Dealing With Professional Biased Opinions in Child Custody Battles

How to Combat Biased Third Parties

In many child custody dispute a third party can be brought in to evaluate both parents, or in some cases the children as well, to make an accurate conclusion based on the facts present such as mental and physical well being, financial stability or background assessments. This can sometimes be requested by one parent or the other, a family member involved in the child’s life or mandated by the judge before a court order can be drawn up. The person performing the evaluation will most likely be a Psychologist of a sub-field involving family dynamics or mental well being. It’s also not uncommon to have a legal professional do the evaluation. Unfortunately professional evaluators can carry a bias with them that can negatively affect mothers or fathers. It is possible to blow the whistle on a biased professional evaluator or get a different person to do the evaluation. Here a few things to look for and what you can do to avoid a biased evaluation:

  • Read Up On The Evaluators Previous Work. A lot of legal professions or professional psychologists write articles related to their field of expertise. You can read up on this kind of material to gain any insight into how they make their conclusions on the people they work with or the ideas they support in their field. Due to the plethora of information on the internet, there might be relevant information or online reviews from people within the community on the person who has come in on your custody or visitation dispute.
  • Ask An Attorney. If you have an attorney working on your case most of the time they will be able to provide you with some information on the evaluator. Professionals that preside over family legal issues usually run in the same circles and know each other. It could be a simple issue of asking the right person the right questions to find out if there is bias at play in your case.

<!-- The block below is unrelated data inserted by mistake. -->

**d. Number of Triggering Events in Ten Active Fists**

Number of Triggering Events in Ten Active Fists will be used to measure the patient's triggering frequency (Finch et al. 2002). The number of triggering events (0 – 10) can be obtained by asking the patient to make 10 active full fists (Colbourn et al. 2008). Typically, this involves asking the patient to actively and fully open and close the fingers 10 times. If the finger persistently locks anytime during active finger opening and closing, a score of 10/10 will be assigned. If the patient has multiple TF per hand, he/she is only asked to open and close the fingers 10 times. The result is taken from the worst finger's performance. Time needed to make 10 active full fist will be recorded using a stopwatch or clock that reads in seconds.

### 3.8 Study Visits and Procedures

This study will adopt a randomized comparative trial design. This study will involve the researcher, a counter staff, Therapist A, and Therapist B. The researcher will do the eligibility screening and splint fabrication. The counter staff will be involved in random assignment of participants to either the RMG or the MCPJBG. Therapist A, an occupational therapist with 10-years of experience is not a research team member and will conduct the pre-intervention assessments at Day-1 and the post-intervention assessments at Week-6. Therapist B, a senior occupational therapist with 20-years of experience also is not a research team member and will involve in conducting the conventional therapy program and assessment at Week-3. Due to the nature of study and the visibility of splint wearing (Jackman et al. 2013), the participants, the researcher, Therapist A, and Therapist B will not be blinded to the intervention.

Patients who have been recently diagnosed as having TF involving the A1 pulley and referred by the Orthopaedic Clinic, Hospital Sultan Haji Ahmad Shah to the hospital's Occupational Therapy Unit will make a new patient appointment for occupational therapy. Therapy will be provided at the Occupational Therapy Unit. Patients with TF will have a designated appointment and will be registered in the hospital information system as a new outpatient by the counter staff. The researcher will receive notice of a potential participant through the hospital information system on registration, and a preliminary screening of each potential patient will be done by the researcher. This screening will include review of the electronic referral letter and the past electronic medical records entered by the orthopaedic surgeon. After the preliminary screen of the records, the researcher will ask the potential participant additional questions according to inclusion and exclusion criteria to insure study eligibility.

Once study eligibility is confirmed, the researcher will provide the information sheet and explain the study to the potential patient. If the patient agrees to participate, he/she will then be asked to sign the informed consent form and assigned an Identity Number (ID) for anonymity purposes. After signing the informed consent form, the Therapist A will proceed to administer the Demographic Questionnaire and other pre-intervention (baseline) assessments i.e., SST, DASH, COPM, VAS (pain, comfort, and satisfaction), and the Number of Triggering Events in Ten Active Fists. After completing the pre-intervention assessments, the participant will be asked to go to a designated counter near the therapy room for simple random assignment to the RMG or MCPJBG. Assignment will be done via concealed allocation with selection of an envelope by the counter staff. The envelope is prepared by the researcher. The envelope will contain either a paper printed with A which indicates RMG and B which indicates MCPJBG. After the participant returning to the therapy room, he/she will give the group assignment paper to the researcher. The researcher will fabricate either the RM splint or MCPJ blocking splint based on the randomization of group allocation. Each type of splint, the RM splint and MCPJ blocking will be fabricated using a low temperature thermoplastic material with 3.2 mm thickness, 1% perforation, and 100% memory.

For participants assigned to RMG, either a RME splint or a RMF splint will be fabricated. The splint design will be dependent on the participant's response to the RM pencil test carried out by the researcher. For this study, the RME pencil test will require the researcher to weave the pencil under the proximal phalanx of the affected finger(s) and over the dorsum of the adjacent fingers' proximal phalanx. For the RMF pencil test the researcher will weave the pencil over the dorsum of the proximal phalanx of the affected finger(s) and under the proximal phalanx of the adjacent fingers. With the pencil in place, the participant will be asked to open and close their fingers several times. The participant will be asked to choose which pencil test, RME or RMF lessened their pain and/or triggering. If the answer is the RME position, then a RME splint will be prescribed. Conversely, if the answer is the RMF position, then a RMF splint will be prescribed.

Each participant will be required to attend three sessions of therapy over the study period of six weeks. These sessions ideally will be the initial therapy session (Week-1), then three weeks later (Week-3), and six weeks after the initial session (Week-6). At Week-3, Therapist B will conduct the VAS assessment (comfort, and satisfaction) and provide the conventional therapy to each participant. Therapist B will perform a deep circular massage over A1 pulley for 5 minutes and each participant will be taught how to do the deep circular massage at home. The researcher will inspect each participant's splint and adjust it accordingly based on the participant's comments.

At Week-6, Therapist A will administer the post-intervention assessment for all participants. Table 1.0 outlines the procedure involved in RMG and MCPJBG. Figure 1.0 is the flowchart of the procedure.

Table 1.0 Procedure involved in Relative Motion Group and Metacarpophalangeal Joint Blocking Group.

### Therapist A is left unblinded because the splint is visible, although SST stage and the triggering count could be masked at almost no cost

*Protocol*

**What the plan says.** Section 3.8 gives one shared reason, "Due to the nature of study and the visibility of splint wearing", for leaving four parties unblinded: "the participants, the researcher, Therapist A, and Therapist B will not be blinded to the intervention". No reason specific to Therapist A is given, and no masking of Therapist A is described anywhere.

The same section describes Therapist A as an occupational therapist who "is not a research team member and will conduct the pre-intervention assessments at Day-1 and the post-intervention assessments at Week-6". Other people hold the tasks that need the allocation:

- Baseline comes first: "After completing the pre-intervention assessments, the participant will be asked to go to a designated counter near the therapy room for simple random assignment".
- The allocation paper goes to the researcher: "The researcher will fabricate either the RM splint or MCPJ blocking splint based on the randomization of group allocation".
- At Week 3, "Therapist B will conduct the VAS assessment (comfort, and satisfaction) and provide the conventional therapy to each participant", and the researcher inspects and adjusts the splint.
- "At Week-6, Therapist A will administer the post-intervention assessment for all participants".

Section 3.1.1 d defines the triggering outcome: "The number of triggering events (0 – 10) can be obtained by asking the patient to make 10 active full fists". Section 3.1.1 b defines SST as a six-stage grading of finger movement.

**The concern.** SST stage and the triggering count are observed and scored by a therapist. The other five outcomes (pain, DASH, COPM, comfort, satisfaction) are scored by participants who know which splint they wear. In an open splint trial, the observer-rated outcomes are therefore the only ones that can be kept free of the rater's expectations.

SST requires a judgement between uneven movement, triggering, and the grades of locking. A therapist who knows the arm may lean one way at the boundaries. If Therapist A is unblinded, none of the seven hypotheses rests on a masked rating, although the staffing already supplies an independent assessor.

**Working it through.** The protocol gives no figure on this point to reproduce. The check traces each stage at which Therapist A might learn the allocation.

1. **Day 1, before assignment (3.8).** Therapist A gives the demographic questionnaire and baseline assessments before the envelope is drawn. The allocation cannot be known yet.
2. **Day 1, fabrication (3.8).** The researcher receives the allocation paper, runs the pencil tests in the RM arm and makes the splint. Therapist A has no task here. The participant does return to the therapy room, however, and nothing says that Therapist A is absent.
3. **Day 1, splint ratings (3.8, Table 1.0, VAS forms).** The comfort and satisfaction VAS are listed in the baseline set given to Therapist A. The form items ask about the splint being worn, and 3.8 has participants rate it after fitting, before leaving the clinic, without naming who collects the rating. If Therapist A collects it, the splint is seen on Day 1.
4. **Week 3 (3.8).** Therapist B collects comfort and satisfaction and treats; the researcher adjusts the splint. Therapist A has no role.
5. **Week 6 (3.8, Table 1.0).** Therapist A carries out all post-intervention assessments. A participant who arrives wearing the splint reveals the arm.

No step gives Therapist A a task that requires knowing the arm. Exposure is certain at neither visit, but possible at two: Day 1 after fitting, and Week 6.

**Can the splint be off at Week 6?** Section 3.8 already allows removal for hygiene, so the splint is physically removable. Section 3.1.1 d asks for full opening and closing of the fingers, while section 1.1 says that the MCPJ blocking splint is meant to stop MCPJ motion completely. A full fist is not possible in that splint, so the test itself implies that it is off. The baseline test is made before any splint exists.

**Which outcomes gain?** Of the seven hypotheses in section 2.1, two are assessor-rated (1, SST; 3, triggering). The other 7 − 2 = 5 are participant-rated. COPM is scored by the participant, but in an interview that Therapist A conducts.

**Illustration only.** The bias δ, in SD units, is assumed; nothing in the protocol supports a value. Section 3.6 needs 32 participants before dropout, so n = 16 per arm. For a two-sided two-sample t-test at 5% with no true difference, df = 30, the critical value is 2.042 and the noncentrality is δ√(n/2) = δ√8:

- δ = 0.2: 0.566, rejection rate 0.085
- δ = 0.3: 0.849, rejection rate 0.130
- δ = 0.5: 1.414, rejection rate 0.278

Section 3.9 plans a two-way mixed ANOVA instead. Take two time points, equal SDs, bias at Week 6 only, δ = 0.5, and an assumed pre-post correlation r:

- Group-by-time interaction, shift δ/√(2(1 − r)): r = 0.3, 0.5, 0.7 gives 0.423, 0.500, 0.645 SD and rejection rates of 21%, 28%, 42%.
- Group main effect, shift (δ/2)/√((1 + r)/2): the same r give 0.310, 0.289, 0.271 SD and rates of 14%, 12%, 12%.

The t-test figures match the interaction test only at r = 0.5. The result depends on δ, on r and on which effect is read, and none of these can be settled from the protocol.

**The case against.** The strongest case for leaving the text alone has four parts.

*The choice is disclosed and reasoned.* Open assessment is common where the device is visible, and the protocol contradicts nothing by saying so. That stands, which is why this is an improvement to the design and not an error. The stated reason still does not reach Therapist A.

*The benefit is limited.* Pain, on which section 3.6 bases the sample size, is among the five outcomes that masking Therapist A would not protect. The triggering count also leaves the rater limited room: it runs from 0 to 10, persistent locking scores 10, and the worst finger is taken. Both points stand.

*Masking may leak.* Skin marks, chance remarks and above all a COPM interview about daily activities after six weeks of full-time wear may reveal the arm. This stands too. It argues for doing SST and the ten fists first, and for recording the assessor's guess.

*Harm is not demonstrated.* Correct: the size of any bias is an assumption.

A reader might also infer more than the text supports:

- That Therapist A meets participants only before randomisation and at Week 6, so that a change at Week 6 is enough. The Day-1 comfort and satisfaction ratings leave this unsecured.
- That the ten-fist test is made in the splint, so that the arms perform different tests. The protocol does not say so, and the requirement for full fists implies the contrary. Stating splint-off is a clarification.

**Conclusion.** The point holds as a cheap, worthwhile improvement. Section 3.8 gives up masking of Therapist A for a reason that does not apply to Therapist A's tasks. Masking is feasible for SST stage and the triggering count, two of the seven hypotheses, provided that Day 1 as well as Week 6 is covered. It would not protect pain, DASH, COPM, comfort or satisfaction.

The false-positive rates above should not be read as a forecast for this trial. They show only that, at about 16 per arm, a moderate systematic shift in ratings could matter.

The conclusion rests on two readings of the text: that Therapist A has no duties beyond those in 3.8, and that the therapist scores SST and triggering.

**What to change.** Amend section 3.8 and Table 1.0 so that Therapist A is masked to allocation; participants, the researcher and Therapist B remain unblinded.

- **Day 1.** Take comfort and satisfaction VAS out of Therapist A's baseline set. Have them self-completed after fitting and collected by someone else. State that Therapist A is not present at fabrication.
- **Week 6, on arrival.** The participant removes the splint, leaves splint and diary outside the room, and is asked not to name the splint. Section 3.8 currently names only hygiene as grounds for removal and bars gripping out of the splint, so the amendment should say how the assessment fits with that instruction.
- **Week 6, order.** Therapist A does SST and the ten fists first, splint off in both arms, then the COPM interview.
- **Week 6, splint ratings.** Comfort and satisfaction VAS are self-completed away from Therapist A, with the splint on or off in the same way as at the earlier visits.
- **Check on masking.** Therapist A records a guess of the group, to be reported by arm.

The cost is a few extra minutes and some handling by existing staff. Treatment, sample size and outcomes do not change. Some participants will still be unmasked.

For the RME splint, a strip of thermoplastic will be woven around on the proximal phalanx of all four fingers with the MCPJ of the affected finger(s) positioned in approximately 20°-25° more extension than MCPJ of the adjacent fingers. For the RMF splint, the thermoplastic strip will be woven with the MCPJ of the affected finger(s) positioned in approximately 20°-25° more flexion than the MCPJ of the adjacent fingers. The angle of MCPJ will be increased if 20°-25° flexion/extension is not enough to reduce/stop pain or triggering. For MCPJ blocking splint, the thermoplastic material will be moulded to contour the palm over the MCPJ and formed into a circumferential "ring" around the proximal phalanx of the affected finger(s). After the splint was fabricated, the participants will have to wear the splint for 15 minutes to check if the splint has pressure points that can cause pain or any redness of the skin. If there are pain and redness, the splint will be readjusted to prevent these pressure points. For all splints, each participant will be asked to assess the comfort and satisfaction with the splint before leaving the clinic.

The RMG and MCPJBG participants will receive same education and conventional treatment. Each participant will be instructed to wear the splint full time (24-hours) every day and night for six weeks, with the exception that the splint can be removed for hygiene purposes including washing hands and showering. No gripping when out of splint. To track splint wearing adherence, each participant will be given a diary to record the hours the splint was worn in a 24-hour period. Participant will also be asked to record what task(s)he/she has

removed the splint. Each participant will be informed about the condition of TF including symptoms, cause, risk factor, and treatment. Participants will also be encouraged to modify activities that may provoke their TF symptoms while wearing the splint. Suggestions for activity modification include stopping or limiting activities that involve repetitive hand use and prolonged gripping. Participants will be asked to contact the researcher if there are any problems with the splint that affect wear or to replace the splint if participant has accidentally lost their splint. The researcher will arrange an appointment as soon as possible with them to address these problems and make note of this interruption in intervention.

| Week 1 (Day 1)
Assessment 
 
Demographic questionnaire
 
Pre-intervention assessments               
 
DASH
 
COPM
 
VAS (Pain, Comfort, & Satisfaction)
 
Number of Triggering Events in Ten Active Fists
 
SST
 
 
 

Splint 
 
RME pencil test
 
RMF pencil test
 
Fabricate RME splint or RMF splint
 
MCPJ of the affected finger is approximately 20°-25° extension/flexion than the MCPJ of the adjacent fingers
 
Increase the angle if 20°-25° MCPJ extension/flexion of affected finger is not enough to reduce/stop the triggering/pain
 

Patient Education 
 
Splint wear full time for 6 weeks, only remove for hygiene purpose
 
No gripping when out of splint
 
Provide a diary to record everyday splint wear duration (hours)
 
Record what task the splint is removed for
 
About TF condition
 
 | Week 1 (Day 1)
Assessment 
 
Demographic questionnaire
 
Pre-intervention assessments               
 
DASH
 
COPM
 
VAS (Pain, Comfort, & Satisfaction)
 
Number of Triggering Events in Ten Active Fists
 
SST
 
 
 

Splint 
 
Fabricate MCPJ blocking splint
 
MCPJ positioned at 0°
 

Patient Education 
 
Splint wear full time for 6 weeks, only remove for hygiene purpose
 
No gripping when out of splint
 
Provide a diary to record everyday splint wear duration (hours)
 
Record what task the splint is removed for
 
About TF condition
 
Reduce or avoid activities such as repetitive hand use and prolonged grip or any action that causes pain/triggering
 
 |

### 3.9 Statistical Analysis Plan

• Check Out Their Credentials. Make sure that this person isn’t a bogus “professional” making decisions about your family without the right credentials or experience. The bottom line is that these people are coming into your life and making decisions that will affect the judge’s decision on how much time you get to spend with your child.

In some cases you might not be able to change the evaluator in your case. However, by gathering the right facts and doing your homework on this person you can find out if they are making a judgment that is not unbiased. Presenting this kind of evidence in a court room, or having your lawyer use this in your case, can act as a buffer for the judge’s decision and can potentially nullify such evaluations. Ironic as it is to say, ask a legal professional about state laws or your chances of getting this kind of action taken to improve your chances of winning custody. It all takes legwork and commitment and the outcome is worth the effort.

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Posted in A Childs Best Interests, Child Custody, Child Visitation, Children, Courtroom Preparation, Family Court, Joint Custody, Mediation, Third Party Evaluators
30 comments on “Dealing With Professional Biased Opinions in Child Custody Battles
  1. Reblogged this on NewJerseyDYFSDefense and commented:
    This problem surfaces in Child Welfare litigation, as well. Take a look at this excellent article discussing bias of professional opinions in Custody litigation.

  2. Carolann says:

    Thank you. I appreciate the article and recognize that bias in the judicial arena is a major concern. However, I think encouraging parents to do the legwork to “win” custody is a disservice. If parents did the legwork and committed to co-parent together during and after their divorce (or breakup in the case of unmarried parents) there would be less need for an evaluator to tell the court what to decide and less need for judges to decide how someone else’s children should be parented. Custody is not something to win or lose; children deserve to have loving, full relationships with both parents. And it is up to the parents to see that it happens. Being able to co-parent effectively is a win-win for everyone, especially the children.

    • You are absolutely correct about successful co-parenting children after a divorce or separation is a win-win. The unfortunate reality, is there will always be parents who refuse to agree or compromise with one another with not just their children, but also most other domestic situations in life. This statement is not made lightly or generally, we are well aware that there are millions of parents who remain courteous with each other after their marriage or romantic relationship ends, and carry out a civil relationship for the sake of their children’s healthy upbringing. They will continue to be great examples for other parents out there.
      We appreciate this comment very much, thank you!

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